Why You Need an Independent Proofreader

by Lauren Hidden on October 10, 2012

As Jan mentioned in her last blog post, proofreading is a very important part of the book creation process. Unfortunately, it is one that many self-published authors skip—often as a cost saving measure. But proofreading, like editing, is one of the many “pay now or pay later” aspects of book publishing. If your readers or reviewers tell their friends about your book—and how many mistakes are in it—do you think that will that help or hurt your sales?

Proofreading is one of many services I provide authors. I often edit books (both for content and copy) and as a standard part of my contract, I remind authors that a final proofread is not included. If I edit a book, I don’t proofread it too. Sure, I like to think I’m a good editor, but often the book I start working with looks vastly different by the time I send the final version back to the author. And in all the back and forth and many revisions, it’s surprisingly easy to delete an extra word or forget to insert a necessary word. Or punctuation can get lost by an overzealous delete key. In a print-ready proof, the chapter page numbers can be wrong in the Table of Contents or the chapter titles might not match up with the ones in the pages of the book. As Jan said, these differences are hard for the best of editors to recognize–the more often you read something; the harder it is to notice subtle changes.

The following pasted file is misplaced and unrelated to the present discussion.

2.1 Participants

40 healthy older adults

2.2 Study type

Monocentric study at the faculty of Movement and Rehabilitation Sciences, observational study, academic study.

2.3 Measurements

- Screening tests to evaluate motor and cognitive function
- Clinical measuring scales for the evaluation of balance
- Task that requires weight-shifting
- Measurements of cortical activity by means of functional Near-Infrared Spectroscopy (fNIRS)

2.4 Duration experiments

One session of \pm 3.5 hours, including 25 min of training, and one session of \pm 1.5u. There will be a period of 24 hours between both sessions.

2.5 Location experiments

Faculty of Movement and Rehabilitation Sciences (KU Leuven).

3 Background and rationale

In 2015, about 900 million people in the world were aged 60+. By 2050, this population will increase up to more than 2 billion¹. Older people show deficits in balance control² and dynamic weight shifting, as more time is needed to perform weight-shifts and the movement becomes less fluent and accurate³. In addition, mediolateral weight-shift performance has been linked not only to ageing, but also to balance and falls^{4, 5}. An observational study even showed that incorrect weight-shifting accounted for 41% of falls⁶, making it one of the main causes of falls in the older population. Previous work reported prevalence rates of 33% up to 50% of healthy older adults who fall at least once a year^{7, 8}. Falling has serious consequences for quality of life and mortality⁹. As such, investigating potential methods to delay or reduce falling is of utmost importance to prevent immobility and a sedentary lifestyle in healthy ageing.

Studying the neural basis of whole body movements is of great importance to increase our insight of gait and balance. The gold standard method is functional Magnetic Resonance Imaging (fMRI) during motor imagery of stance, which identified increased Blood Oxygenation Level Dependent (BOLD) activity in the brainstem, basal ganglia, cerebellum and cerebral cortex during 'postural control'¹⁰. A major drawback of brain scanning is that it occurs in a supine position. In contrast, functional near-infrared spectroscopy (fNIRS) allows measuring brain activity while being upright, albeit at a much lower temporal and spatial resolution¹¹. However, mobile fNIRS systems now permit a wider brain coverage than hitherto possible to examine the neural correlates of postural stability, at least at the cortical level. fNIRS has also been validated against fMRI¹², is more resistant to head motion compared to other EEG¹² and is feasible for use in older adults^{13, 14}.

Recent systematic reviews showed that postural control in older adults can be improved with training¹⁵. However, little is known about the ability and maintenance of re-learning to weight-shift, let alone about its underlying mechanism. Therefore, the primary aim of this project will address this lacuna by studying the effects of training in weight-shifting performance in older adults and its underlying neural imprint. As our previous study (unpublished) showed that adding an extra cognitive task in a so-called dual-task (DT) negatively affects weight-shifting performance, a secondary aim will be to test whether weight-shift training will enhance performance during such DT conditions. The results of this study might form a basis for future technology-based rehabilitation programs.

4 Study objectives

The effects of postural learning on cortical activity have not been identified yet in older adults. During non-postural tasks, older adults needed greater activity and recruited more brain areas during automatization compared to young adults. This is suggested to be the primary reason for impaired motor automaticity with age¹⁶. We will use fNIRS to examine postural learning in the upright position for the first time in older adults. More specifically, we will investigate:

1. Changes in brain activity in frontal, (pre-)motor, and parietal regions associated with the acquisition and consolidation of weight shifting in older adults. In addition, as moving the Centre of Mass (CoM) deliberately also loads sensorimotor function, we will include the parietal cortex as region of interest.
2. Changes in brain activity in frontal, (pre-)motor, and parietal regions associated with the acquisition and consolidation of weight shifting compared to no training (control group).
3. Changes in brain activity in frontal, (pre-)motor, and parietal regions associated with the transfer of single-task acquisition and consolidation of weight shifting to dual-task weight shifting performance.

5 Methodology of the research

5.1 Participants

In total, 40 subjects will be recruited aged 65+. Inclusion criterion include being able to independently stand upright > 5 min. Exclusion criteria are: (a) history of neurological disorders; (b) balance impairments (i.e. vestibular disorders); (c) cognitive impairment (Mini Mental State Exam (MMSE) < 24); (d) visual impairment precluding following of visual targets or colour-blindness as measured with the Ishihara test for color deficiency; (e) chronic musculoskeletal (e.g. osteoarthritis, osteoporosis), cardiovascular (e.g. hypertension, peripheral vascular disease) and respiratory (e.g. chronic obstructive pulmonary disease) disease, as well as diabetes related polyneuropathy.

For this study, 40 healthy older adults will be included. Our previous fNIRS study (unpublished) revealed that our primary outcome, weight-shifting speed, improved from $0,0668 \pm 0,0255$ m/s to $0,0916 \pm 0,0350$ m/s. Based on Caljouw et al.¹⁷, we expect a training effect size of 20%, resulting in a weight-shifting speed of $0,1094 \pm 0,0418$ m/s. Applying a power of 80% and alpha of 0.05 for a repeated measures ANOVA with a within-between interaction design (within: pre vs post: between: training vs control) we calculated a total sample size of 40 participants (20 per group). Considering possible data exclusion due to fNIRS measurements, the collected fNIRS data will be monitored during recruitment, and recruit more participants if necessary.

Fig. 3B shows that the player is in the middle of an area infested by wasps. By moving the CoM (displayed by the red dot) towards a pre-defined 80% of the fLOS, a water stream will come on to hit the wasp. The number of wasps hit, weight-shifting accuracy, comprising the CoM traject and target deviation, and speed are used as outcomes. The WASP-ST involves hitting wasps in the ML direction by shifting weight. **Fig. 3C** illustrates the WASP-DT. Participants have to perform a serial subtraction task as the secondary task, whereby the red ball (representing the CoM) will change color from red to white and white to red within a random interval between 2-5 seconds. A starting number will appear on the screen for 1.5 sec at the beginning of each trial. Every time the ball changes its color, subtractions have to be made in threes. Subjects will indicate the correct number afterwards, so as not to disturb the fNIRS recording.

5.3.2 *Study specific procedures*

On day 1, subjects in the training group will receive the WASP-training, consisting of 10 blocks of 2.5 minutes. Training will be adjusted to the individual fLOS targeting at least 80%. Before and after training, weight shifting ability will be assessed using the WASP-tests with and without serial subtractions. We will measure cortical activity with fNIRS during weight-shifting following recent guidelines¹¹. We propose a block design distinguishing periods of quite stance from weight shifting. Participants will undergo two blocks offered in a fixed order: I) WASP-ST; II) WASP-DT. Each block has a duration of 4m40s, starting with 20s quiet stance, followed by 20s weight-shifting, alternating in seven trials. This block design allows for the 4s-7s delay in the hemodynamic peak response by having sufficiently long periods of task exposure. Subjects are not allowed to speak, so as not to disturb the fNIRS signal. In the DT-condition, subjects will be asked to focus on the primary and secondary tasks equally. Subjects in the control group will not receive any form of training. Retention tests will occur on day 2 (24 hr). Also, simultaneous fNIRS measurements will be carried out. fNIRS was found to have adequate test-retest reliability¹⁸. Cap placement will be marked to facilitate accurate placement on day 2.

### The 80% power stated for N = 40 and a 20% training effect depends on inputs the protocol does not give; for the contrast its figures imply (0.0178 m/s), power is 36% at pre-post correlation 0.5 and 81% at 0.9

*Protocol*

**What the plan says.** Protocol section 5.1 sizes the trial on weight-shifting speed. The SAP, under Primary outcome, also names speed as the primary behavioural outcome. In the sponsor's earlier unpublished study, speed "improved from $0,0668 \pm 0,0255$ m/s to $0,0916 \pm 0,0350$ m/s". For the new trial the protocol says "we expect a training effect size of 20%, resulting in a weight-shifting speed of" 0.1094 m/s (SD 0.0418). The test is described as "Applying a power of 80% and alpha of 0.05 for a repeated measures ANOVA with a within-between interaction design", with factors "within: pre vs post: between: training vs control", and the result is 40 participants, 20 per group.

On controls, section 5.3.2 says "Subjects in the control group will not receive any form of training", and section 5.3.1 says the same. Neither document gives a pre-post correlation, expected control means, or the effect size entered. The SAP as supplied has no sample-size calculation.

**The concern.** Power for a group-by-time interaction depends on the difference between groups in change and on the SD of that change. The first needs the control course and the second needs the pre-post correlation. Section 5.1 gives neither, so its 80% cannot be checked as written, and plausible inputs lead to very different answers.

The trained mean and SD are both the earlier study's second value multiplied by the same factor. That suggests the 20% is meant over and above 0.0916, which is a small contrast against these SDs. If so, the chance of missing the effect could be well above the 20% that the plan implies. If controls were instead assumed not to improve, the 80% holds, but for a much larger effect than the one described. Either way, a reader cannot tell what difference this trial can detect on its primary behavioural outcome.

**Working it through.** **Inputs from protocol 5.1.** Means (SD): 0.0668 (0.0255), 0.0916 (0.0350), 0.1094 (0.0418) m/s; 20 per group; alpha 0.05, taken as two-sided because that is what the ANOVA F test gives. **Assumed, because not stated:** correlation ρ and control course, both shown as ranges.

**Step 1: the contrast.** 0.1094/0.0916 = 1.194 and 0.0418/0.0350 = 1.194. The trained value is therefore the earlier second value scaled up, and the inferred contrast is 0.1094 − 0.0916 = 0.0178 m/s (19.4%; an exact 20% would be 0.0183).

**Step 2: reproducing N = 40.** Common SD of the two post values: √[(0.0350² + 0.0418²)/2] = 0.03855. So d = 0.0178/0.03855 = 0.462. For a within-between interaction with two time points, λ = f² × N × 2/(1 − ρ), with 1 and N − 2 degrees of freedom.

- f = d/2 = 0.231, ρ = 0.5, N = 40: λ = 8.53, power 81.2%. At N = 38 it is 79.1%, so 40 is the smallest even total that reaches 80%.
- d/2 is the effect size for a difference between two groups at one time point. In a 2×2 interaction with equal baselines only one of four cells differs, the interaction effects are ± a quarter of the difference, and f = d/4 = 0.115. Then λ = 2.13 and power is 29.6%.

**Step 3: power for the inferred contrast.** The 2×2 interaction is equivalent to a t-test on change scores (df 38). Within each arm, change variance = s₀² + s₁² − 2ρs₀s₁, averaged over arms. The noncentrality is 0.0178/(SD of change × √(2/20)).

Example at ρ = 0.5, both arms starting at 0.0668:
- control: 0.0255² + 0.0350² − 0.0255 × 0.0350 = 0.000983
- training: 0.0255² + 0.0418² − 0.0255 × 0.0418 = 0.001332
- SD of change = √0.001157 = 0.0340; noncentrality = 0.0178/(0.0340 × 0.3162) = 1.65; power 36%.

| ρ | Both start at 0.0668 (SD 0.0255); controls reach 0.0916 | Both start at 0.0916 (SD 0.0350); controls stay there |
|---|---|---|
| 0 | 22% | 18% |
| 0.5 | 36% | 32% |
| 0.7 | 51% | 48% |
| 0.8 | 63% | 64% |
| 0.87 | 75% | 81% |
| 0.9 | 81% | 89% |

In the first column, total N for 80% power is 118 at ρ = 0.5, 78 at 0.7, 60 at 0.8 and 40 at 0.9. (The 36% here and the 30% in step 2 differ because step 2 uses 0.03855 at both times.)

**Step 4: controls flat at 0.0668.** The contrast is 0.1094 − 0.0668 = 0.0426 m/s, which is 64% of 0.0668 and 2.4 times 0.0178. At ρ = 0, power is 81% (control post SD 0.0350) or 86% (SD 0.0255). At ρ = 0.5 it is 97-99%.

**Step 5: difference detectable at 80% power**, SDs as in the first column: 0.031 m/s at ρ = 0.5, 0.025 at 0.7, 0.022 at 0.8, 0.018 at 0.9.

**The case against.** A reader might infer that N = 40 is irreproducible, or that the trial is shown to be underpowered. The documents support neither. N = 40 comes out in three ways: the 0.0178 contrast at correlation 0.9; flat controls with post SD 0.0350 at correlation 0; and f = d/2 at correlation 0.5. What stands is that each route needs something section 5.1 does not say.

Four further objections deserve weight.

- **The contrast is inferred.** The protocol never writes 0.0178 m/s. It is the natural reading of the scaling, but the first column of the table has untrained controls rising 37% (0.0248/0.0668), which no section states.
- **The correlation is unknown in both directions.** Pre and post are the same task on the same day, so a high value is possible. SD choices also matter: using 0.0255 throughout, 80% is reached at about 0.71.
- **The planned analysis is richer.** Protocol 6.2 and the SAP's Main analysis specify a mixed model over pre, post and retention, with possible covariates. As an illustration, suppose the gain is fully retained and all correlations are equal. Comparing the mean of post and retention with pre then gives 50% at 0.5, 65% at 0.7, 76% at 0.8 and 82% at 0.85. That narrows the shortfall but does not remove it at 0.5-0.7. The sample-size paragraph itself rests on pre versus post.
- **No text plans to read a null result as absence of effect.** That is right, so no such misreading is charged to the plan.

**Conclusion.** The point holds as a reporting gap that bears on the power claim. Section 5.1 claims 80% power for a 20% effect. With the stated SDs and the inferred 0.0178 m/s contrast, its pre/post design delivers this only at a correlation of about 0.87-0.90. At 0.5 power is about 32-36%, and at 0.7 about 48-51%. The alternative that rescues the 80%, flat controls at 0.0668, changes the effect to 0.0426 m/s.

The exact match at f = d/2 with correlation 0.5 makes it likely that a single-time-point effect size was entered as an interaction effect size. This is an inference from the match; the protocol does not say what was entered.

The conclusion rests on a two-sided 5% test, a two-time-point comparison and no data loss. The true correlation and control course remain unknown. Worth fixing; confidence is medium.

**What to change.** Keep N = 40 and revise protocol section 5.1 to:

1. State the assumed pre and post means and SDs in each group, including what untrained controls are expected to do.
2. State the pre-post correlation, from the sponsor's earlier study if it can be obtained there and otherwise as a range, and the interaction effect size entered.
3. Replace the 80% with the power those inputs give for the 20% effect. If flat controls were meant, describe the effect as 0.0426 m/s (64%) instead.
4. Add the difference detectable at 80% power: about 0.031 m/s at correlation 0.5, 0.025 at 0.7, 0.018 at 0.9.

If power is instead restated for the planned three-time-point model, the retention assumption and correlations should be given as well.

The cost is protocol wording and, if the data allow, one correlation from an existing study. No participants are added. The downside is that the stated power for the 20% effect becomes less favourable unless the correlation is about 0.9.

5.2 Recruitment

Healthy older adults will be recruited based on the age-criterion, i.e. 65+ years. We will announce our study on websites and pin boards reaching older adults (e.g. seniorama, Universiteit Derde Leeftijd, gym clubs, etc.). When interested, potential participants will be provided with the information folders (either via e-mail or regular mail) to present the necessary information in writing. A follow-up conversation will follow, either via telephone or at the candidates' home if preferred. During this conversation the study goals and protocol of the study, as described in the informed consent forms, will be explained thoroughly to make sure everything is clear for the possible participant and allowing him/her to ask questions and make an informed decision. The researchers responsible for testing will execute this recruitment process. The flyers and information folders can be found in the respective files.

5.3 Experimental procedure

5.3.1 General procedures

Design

I have some other editors I trade projects with sometimes—they edit and I proofread, or I edit and they proofread. It works out well. But keep in mind that not all editors proofread and not all proofreaders edit.

If the manuscript contains unconventional spellings, word usages, capitalization, italics and the like, it’s helpful for the editor to provide the proofreader with the book’s customized style sheet. It can help eliminate the guess work in distinguishing stylistic choices versus true errors and omissions.

Yesterday I received Susan’s manuscript (edited by Kim Pearson) and I look forward to proofing (and reading) it. For this manuscript, I will be using the Track Changes function of Word to show what I marked for review by the author. If this manuscript has already been professionally designed and formatted, I probably would have been sent a PDF, using Adobe Acrobat to mark my changes.
Stay tuned for an update on how the proofreading progresses.

 

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